WASHINGTON – “Everybody plays games,” President Donald Trump declared Friday as he suggested the potentially historic North Korean summit he had suddenly called off might be getting back on track.
His sights set on a meeting that has raised hopes for a halt in North Korea’s nuclear weapons development, Trump welcomed the North’s conciliatory response to his Thursday letter withdrawing from the Singapore summit with Kim Jong Un. Rekindling hopes as quickly as he had doused them, Trump said it was even possible the meeting could take place on the originally planned June 12 date.
“They very much want to do it; we’d like to do it,” he said.
Later Friday, Trump tweeted that the two countries were “having very productive talks.” He wrote that the summit, “if it does happen, will likely remain in Singapore on the same date.”
The sweetening tone was just the latest change in a roller-coaster game of brinkmanship — talks about talks with two unpredictable world leaders trading threats and blandishments. On Thursday, White House officials had noted that Trump had left the door open with a letter to Kim that blamed “tremendous anger and open hostility” by Pyongyang but also urged Kim to call him.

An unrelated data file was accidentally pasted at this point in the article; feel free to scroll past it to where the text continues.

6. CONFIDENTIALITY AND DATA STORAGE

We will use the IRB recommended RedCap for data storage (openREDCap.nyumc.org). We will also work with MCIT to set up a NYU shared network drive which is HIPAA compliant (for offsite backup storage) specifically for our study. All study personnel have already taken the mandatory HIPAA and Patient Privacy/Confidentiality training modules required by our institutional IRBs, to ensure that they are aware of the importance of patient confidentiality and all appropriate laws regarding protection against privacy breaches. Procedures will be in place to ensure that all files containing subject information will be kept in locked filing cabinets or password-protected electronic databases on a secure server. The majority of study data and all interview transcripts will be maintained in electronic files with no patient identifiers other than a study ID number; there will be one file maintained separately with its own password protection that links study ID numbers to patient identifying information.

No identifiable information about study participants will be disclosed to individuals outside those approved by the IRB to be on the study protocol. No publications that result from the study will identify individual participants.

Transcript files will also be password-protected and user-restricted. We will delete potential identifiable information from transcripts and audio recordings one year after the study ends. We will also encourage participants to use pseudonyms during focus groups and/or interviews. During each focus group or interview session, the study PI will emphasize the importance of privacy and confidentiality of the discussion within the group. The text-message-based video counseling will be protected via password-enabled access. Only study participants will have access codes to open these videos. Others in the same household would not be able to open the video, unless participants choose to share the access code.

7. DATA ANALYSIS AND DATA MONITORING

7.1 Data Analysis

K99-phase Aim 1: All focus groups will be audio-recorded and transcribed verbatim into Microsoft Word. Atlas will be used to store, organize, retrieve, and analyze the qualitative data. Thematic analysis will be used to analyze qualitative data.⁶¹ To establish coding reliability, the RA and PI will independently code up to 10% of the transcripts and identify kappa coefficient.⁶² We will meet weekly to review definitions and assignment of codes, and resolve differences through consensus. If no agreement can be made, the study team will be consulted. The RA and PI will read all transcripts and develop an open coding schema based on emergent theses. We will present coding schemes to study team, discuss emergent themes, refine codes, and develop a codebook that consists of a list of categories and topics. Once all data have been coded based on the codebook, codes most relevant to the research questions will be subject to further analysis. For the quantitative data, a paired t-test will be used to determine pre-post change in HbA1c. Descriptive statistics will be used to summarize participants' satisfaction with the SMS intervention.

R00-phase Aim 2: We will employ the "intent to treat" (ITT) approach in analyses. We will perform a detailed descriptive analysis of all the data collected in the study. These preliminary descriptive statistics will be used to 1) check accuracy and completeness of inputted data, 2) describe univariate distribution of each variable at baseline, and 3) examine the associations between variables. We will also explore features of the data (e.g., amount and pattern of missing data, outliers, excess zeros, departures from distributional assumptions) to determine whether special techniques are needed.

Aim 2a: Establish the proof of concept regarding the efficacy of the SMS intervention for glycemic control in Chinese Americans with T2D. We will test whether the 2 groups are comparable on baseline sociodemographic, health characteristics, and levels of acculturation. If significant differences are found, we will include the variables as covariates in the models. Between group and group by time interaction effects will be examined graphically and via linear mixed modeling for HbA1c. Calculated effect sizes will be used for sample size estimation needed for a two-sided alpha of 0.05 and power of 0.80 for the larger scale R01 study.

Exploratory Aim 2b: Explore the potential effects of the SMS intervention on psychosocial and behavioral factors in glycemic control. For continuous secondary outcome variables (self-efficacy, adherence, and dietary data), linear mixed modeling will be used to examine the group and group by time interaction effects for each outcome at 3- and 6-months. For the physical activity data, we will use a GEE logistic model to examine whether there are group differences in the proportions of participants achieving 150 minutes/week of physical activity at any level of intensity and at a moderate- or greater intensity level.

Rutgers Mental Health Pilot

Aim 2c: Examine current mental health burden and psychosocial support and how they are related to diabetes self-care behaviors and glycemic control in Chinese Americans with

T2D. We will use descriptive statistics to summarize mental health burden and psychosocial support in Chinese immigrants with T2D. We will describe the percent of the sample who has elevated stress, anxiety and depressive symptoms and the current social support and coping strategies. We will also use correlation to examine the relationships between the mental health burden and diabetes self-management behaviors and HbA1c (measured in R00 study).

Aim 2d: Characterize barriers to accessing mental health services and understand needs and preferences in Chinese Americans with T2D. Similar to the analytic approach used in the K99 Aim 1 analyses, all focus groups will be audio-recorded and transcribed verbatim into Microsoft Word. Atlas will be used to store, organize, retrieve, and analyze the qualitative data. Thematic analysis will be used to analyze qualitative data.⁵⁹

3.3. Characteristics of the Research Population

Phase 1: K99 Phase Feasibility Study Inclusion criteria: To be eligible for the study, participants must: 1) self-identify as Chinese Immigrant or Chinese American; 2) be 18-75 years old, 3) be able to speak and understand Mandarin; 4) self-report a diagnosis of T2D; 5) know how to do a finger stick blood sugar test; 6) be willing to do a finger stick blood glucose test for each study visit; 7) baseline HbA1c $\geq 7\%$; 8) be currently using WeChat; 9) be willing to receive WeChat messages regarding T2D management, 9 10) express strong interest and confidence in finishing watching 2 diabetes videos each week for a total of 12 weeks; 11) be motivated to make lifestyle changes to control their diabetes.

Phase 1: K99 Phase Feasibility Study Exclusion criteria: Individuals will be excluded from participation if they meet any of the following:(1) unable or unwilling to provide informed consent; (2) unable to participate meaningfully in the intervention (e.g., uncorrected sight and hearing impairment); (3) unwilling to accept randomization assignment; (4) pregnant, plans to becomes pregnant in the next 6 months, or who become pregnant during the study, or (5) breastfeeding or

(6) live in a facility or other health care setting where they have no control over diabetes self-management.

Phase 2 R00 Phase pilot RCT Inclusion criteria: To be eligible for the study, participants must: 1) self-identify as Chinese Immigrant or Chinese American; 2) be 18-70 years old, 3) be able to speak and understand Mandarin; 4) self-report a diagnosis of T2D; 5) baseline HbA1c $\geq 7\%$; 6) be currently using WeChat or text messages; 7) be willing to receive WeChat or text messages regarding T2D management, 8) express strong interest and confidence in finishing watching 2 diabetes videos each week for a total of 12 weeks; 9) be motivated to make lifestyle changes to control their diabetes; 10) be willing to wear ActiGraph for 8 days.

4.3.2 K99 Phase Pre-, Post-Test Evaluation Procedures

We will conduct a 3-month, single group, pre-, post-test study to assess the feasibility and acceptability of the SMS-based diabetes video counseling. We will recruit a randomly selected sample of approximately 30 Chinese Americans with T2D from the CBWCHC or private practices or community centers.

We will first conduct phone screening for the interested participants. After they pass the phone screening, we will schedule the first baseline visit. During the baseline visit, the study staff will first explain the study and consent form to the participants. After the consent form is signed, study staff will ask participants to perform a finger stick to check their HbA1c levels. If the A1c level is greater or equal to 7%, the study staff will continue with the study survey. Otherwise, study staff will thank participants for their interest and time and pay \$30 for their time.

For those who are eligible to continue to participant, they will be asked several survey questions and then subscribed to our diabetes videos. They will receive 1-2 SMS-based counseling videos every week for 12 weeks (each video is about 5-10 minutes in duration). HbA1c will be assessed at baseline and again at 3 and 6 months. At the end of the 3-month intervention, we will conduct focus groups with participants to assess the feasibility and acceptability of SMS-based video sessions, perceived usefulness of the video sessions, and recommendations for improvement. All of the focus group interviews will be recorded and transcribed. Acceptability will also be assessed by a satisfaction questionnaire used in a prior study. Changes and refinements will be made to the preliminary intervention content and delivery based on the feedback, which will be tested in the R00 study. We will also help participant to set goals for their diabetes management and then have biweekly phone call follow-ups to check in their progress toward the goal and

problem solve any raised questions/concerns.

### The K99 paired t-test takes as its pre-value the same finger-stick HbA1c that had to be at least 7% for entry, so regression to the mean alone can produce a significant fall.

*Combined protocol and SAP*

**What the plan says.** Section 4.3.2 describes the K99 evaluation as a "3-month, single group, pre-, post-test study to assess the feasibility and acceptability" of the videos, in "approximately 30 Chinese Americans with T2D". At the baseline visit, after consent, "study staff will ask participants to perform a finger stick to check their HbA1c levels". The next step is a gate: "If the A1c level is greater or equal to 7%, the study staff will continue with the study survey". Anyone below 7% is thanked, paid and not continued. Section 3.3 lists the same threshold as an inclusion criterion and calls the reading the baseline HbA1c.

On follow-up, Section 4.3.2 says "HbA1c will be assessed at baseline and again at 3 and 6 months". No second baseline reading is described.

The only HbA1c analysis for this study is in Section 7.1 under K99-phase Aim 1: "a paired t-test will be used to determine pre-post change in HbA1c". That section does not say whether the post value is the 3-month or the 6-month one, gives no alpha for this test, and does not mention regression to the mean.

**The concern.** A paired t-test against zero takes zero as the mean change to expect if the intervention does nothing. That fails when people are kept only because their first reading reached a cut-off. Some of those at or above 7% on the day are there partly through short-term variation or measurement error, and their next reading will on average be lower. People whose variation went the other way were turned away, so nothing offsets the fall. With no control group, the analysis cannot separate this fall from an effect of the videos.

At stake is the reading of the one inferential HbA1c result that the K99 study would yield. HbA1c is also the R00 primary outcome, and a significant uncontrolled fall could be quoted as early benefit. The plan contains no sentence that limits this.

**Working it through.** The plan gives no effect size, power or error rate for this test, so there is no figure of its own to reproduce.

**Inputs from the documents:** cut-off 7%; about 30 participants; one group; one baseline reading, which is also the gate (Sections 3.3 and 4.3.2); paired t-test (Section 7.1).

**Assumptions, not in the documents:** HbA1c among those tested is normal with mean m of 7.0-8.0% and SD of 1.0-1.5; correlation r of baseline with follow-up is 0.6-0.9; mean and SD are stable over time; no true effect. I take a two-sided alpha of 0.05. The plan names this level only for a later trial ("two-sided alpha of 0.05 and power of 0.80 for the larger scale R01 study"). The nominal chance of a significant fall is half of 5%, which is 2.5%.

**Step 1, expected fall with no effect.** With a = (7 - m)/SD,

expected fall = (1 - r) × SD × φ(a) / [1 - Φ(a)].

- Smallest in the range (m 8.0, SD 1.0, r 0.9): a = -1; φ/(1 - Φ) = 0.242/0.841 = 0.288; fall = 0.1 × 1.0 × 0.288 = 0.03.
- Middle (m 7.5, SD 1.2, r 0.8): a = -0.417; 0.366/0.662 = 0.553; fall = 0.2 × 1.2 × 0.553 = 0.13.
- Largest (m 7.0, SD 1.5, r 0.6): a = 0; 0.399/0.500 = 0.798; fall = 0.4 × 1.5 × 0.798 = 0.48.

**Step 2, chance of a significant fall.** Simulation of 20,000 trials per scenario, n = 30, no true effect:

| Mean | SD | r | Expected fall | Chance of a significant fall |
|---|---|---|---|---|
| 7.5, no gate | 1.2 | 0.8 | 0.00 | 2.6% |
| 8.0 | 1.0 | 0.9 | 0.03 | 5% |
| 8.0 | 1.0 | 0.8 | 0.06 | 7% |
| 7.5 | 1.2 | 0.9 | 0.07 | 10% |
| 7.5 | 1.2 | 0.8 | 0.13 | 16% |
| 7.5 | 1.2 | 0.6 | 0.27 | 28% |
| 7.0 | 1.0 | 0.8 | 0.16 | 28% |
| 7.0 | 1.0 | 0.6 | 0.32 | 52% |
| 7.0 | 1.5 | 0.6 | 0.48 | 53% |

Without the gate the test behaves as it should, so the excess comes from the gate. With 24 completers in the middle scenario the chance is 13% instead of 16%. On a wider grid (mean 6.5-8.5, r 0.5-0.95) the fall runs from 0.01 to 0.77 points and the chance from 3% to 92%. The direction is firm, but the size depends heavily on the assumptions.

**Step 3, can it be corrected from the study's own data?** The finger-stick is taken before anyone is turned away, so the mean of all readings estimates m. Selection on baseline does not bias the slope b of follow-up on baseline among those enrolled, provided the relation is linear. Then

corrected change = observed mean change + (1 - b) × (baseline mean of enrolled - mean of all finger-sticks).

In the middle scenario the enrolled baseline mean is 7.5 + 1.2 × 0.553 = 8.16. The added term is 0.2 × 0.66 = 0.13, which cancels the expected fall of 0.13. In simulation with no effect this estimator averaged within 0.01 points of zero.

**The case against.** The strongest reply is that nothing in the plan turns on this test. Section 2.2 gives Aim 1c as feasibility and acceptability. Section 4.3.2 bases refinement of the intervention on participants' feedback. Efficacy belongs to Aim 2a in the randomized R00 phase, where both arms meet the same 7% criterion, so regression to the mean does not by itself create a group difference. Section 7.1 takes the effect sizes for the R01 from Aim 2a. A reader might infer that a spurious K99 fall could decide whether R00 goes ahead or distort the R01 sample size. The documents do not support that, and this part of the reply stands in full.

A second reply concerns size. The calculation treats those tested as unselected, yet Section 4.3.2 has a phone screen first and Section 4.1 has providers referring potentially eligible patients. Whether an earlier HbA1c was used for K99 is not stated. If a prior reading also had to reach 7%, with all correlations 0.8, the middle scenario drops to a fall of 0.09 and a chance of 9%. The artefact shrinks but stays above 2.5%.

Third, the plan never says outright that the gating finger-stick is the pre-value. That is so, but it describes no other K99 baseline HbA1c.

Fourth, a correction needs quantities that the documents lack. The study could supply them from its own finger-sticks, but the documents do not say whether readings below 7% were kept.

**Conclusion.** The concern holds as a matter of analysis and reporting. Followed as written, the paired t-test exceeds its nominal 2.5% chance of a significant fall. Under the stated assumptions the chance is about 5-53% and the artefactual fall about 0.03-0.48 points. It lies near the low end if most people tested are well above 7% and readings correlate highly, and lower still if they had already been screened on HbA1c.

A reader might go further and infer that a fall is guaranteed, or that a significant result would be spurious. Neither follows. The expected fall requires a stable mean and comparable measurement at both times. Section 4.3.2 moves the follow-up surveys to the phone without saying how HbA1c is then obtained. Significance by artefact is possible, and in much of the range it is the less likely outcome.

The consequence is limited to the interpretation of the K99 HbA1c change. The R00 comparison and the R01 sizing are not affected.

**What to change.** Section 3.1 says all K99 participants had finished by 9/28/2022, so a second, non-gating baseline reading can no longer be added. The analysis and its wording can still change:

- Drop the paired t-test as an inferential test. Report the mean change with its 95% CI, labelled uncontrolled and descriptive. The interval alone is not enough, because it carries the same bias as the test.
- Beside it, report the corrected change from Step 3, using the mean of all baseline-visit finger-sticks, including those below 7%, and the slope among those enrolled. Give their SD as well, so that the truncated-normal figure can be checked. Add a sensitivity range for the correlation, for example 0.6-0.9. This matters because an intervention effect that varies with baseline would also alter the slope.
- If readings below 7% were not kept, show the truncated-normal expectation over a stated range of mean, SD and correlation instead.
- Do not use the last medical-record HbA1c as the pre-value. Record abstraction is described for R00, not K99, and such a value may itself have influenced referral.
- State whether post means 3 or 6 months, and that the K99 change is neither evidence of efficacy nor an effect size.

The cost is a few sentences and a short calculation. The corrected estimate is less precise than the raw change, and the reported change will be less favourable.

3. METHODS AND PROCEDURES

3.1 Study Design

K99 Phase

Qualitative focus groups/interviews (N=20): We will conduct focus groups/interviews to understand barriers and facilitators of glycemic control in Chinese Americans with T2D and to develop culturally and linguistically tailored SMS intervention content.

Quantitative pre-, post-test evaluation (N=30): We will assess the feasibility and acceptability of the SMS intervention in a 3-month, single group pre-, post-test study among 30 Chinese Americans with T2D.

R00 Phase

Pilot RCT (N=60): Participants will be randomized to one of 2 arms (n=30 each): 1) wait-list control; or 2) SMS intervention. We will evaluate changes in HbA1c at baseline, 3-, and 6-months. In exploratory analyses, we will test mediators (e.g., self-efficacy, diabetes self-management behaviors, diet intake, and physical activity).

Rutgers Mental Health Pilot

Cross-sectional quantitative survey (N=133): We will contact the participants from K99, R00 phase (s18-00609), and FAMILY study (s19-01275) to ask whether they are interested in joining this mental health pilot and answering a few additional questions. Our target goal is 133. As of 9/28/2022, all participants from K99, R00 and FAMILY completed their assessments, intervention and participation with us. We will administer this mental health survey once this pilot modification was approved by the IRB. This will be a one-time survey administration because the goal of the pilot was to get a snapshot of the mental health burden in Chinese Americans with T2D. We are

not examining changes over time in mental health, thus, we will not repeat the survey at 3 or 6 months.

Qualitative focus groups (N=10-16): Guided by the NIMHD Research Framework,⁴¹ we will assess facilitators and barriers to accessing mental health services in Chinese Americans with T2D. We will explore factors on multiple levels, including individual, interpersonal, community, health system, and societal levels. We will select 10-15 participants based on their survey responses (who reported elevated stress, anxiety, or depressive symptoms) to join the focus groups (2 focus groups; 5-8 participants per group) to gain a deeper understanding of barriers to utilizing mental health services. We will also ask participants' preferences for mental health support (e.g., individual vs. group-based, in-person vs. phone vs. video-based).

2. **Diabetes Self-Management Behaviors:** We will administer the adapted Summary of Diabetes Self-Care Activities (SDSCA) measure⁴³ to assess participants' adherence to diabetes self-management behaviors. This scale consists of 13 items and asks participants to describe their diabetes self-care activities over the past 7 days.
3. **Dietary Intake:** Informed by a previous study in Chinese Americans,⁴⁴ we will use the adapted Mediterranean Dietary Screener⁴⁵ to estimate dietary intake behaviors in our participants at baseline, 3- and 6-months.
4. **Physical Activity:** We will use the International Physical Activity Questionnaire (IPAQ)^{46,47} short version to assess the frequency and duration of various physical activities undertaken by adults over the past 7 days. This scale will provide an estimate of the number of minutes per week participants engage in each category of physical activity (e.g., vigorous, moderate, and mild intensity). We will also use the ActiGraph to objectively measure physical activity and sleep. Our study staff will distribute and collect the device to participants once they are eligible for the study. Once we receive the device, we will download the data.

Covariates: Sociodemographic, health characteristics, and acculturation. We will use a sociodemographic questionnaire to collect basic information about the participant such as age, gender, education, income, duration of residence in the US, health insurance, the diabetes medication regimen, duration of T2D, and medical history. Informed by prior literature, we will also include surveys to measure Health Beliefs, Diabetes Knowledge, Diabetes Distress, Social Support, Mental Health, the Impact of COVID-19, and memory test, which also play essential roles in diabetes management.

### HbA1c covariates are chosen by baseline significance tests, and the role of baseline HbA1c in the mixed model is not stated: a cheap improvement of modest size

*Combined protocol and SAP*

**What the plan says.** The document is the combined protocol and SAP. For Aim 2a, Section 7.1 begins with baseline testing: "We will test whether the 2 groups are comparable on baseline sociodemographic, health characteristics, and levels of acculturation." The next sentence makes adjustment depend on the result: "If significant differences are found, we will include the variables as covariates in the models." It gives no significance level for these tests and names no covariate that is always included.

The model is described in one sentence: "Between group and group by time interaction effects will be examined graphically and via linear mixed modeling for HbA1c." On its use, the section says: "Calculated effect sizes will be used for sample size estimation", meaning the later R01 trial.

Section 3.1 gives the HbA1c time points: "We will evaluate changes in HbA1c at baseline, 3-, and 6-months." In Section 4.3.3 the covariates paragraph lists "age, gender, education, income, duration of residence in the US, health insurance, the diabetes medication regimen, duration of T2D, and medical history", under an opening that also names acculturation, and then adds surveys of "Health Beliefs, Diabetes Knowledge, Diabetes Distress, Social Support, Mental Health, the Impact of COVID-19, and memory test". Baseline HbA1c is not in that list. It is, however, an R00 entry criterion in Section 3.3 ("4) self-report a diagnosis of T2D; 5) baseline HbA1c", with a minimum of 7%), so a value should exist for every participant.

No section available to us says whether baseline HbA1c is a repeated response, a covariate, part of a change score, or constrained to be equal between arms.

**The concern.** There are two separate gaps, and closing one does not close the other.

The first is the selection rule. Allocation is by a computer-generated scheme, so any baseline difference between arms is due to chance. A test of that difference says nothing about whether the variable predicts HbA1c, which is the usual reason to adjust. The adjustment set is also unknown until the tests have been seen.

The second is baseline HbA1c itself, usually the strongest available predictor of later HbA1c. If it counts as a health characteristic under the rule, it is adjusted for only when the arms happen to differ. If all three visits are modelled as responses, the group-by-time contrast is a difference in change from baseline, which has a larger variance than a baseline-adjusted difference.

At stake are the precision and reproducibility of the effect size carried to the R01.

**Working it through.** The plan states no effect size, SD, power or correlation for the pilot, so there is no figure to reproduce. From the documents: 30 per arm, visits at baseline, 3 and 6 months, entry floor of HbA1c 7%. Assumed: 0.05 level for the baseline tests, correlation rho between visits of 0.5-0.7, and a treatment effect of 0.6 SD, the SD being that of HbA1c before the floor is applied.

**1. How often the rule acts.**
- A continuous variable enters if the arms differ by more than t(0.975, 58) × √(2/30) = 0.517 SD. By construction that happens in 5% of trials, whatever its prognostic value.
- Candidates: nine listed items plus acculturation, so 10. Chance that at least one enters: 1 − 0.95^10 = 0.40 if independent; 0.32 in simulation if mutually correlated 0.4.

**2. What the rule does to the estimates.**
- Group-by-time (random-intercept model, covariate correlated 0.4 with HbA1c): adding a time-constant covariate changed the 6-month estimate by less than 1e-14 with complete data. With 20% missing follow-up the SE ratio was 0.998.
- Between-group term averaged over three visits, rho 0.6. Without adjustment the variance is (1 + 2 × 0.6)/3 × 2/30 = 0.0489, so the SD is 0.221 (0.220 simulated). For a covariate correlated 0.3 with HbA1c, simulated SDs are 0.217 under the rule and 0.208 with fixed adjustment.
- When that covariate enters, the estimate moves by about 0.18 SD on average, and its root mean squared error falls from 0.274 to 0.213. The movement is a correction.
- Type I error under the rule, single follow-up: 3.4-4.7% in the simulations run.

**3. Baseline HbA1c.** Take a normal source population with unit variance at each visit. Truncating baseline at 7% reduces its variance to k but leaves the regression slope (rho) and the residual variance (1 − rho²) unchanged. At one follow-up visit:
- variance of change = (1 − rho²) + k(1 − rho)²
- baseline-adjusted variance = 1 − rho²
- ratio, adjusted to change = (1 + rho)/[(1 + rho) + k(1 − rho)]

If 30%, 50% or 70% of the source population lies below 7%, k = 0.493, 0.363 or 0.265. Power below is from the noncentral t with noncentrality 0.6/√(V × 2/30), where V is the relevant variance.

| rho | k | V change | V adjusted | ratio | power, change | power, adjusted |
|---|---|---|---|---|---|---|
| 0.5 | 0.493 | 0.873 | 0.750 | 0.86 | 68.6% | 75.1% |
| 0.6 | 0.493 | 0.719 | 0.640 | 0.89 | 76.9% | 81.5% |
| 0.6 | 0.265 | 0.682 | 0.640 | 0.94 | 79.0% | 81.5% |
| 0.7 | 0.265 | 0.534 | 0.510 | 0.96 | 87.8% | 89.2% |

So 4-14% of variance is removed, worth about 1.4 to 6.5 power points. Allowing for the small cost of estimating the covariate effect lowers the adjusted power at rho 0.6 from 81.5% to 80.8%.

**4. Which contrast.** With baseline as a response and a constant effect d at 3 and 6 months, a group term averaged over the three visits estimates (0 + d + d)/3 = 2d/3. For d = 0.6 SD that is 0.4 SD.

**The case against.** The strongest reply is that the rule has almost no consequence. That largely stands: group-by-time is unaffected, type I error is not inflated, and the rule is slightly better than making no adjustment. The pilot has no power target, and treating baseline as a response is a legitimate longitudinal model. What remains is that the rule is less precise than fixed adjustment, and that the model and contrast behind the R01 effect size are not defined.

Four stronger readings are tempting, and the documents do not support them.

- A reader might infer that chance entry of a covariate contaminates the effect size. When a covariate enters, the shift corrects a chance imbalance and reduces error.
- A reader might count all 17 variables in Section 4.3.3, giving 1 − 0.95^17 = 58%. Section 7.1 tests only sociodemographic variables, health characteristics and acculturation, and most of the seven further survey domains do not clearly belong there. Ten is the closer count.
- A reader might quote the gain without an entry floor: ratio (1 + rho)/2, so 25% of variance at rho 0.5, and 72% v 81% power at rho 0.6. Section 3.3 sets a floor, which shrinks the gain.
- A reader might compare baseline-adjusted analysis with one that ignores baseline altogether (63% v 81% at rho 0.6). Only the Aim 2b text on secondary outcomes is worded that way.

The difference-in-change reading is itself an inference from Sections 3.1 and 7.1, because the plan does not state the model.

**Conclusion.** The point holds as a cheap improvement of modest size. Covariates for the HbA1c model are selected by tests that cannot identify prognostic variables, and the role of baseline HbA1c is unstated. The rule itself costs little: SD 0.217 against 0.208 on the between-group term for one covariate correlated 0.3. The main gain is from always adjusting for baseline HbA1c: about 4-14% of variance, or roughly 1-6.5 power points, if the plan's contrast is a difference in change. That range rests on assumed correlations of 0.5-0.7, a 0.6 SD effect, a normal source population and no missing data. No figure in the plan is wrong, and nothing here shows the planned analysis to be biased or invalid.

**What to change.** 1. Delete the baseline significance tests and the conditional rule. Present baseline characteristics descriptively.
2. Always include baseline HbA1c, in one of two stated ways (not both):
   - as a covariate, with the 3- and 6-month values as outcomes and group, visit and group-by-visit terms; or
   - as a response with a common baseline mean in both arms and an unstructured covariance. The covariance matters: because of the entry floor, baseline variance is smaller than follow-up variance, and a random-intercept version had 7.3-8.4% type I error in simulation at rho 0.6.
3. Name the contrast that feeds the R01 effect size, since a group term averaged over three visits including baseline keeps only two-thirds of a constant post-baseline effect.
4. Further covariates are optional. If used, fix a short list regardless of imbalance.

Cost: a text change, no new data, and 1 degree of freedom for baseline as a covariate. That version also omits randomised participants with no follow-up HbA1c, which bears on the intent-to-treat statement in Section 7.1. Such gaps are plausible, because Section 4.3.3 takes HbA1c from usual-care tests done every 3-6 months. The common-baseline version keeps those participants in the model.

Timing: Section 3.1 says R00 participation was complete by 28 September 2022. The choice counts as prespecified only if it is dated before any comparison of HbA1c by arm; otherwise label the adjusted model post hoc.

By Friday, North Korea issued a statement saying it was still “willing to give the U.S. time and opportunities” to reconsider talks “at any time, at any format.” Trump rapidly tweeted that the statement was “very good news” and told reporters that “we’re talking to them now.”
Confident in his negotiating skills, Trump views the meeting as a legacy-defining opportunity and has relished the press attention and the speculation about a possible Nobel Peace Prize. He made a quick decision to accept the sit-down in March, over the concerns of many top aides, and has remained committed, even amid rising concerns about the challenges he faces in scoring a positive agreement.
Asked Friday if the North Koreans were playing games with their communications, Trump responded: “Everybody plays games. You know that better than anybody.”
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